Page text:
HC Deb 02 March 1998 vol 307 cc693-4
5. Mr. Cranston

What plans he has to ensure integration between the prison and probation services. [30342]

12. Siobhain McDonagh

What plans he has to integrate the prison and probation services. [30350]

The Minister of State, Home Office (Ms Joyce Quin)

As my right hon. Friend announced last July, I am leading a prisons and probation review into the efficiency and effectiveness of the ways in which the two services work together. We shall be examining options for improving their performance as a basis on which to consult widely about the future of both services.

Mr. Cranston

Does my hon. Friend not agree that one of the advantages of the two services working together relates to public perception, since community sentences under the supervision of the probation service are too often perceived as a soft option? Does she agree that, by working together, the two services can change that perception and make community sentences a tough option?

Ms Quin

My hon. Friend makes an important point. Both services are very much concerned with public protection and reducing offending. By working more closely together, they will be able to find out better what works and provide a better service to the public.

Siobhain McDonagh

Given the separateness of the prison and probation services, and the antipathy within those organisations to working together, how can we ensure that the public's desire to see them working together will be met?

Ms Quin

So far during the review, both services have shown a great willingness to work together and address some of their differences in approach. I should also like to pay tribute to the work that they do jointly in delivering courses in prisons, where prison officers and probation officers work together.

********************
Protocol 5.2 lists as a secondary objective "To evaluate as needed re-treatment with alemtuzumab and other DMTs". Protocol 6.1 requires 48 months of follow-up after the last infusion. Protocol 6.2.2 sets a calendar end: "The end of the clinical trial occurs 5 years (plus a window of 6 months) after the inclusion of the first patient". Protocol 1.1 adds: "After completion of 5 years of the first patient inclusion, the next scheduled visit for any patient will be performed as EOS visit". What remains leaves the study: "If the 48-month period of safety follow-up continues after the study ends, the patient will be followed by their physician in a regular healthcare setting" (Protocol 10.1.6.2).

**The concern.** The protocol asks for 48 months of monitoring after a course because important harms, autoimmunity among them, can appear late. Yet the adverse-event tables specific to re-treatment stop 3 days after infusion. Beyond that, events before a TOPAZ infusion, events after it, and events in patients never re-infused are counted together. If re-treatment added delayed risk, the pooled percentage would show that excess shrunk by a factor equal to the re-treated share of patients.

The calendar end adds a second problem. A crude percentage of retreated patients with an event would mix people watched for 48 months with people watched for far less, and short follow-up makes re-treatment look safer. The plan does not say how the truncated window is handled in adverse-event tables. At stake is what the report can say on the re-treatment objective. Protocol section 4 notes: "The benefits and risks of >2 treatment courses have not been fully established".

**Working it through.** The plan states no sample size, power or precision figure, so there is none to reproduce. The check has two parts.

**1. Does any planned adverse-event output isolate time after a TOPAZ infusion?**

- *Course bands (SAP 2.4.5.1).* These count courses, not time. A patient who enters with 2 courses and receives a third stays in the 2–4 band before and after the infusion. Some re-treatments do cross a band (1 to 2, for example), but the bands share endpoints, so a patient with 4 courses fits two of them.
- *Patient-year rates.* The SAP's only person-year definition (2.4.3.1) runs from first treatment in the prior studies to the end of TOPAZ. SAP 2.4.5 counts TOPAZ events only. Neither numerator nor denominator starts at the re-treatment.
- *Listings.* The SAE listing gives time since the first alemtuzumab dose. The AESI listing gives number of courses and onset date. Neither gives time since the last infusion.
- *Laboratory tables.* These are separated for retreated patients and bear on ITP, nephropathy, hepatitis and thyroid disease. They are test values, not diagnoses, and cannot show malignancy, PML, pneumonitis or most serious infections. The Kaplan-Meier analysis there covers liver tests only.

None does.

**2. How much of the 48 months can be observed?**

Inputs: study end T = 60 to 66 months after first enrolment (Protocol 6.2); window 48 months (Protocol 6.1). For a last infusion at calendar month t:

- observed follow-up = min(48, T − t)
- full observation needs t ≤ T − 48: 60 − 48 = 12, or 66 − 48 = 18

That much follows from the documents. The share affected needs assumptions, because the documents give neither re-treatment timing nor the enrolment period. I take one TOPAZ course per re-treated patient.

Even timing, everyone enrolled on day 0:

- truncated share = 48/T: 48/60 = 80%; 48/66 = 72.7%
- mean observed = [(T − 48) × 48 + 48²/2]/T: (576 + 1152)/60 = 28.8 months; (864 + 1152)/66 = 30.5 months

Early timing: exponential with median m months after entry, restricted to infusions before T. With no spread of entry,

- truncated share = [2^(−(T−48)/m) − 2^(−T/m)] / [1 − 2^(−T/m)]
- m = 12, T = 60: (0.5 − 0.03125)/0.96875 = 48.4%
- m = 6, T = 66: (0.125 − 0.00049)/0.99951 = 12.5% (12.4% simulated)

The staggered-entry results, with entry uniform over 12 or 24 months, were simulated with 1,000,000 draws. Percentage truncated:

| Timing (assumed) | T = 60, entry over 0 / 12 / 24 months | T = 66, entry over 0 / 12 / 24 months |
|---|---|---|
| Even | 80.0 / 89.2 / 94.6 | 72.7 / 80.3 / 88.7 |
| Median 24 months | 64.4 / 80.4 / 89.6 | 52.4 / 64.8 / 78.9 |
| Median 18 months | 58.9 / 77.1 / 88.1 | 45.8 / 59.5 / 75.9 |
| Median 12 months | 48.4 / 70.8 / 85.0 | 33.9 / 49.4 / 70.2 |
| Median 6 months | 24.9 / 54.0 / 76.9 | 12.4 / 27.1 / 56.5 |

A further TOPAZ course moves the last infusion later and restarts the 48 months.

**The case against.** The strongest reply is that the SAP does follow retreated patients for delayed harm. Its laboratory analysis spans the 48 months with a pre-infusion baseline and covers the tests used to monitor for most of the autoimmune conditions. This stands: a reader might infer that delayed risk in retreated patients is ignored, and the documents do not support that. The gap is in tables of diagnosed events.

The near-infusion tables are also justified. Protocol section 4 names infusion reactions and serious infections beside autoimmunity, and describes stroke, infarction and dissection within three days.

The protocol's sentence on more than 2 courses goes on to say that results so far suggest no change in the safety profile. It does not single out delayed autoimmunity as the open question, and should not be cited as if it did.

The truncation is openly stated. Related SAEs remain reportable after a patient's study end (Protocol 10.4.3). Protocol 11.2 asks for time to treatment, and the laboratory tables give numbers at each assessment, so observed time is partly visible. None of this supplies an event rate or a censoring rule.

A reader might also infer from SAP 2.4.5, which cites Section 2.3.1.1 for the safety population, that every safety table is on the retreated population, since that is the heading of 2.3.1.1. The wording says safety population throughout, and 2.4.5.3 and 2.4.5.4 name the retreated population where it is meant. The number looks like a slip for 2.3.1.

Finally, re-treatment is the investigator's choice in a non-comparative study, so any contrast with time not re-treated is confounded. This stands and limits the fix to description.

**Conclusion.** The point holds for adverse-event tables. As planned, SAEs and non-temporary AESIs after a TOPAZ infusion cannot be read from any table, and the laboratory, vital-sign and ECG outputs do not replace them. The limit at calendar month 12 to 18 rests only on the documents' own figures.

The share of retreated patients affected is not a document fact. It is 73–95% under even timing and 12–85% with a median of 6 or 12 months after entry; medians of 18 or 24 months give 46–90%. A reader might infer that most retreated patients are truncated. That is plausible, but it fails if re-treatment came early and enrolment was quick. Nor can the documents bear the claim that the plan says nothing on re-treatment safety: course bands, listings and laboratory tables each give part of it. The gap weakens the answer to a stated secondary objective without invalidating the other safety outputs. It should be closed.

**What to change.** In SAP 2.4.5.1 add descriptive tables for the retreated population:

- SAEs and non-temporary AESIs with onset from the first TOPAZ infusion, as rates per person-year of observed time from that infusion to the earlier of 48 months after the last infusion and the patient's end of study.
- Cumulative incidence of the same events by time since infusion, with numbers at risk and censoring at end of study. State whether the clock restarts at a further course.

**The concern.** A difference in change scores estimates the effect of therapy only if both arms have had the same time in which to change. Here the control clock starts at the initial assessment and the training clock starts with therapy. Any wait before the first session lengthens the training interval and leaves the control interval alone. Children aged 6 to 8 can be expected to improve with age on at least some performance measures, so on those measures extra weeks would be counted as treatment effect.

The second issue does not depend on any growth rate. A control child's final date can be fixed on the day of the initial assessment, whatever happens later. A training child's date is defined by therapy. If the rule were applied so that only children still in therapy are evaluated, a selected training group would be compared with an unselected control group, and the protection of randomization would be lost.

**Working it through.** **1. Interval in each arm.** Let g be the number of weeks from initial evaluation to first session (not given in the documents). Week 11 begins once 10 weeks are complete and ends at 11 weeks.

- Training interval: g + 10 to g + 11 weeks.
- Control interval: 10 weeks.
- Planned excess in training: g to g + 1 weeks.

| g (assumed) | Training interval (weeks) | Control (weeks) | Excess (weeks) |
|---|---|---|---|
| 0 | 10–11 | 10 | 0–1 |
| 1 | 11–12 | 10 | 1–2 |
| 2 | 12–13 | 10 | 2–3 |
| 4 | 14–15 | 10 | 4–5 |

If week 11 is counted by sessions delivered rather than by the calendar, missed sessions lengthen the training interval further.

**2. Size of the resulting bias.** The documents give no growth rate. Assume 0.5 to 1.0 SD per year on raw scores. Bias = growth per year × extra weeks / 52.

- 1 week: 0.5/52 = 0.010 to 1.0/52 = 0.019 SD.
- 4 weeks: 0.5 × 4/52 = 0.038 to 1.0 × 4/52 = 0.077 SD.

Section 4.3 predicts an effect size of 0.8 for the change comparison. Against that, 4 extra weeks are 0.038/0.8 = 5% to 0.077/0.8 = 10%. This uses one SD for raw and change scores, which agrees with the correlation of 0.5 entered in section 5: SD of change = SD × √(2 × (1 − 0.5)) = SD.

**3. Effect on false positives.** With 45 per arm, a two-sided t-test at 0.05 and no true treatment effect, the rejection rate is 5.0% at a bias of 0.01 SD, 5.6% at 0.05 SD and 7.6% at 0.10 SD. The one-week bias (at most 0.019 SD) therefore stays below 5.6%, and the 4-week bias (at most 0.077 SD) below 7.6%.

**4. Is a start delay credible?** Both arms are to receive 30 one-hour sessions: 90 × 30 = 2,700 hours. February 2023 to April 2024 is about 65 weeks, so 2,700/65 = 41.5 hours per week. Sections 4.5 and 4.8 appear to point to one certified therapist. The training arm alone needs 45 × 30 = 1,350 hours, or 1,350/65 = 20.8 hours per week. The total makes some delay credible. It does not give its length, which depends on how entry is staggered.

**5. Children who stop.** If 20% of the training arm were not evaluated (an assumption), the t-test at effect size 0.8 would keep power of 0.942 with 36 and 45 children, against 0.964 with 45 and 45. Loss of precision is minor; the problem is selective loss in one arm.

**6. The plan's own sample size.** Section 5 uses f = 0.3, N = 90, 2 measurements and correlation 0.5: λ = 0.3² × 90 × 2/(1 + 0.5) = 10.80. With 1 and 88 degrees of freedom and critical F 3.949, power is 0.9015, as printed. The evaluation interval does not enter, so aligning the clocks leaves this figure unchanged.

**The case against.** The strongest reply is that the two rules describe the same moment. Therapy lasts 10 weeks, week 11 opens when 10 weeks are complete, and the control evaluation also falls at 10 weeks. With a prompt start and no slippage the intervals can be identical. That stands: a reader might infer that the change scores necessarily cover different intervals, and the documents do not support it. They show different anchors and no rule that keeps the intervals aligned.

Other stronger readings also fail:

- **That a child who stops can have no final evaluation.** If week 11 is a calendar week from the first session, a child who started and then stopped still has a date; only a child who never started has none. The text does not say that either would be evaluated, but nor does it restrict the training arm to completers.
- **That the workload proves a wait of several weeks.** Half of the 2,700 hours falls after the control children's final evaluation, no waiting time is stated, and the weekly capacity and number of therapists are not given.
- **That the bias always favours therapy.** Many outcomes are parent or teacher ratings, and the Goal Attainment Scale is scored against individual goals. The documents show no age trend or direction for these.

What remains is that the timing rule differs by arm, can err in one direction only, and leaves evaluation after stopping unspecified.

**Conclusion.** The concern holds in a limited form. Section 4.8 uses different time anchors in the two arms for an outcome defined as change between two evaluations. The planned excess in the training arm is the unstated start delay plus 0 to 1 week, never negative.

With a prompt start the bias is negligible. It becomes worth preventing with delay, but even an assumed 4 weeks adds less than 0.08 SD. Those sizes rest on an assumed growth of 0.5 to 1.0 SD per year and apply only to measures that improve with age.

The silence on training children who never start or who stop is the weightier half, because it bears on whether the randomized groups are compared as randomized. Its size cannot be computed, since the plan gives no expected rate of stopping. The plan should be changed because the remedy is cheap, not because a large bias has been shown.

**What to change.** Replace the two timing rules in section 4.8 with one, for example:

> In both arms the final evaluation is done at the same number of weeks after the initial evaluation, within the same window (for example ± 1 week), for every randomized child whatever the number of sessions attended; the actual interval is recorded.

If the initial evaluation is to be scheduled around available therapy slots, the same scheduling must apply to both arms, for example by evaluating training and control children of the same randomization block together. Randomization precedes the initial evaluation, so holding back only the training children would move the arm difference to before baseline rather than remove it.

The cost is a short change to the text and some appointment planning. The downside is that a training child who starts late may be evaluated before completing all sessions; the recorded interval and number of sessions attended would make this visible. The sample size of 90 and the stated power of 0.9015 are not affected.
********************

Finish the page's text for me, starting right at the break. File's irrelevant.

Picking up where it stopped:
Mrs. Virginia Bottomley

Will the Minister commend activities in Surrey, where an extremely enlightened and hard-working probation service, working with the police, is making extremely good progress on punishment in the community? However, the vindictiveness of the financial settlement makes collaborative working in Surrey all the more difficult. Will the Minister look at the way in which the funding formulae hit Surrey, which is facing difficult decisions that had not been anticipated?

Ms Quin

I am happy to join the right hon. Lady in paying tribute to the Surrey probation service, which I visited recently to look at the Springboard project. However, I am astonished by her comments on funding. The settlement was drawn up by the Conservative Government of which she was a part. We are examining the future options in our comprehensive spending review.

Mr. Soley

Will my hon. Friend give a high priority to training in the prison and probation services? A higher priority for training is needed in the Prison Service. Probation officers must always be able to recognise signs of child abuse, mental breakdown and possible violence, particularly when they are visiting homes. If we lose that, people will be put at risk.

Ms Quin

My hon. Friend makes an important point. Prison officers want their jobs to be more varied and challenging. Training is an important part of that. We are also addressing the vacuum left by the previous Government in relation to probation training. We have said that there should continue to be a professional qualification, which can offer a great deal to the criminal justice system.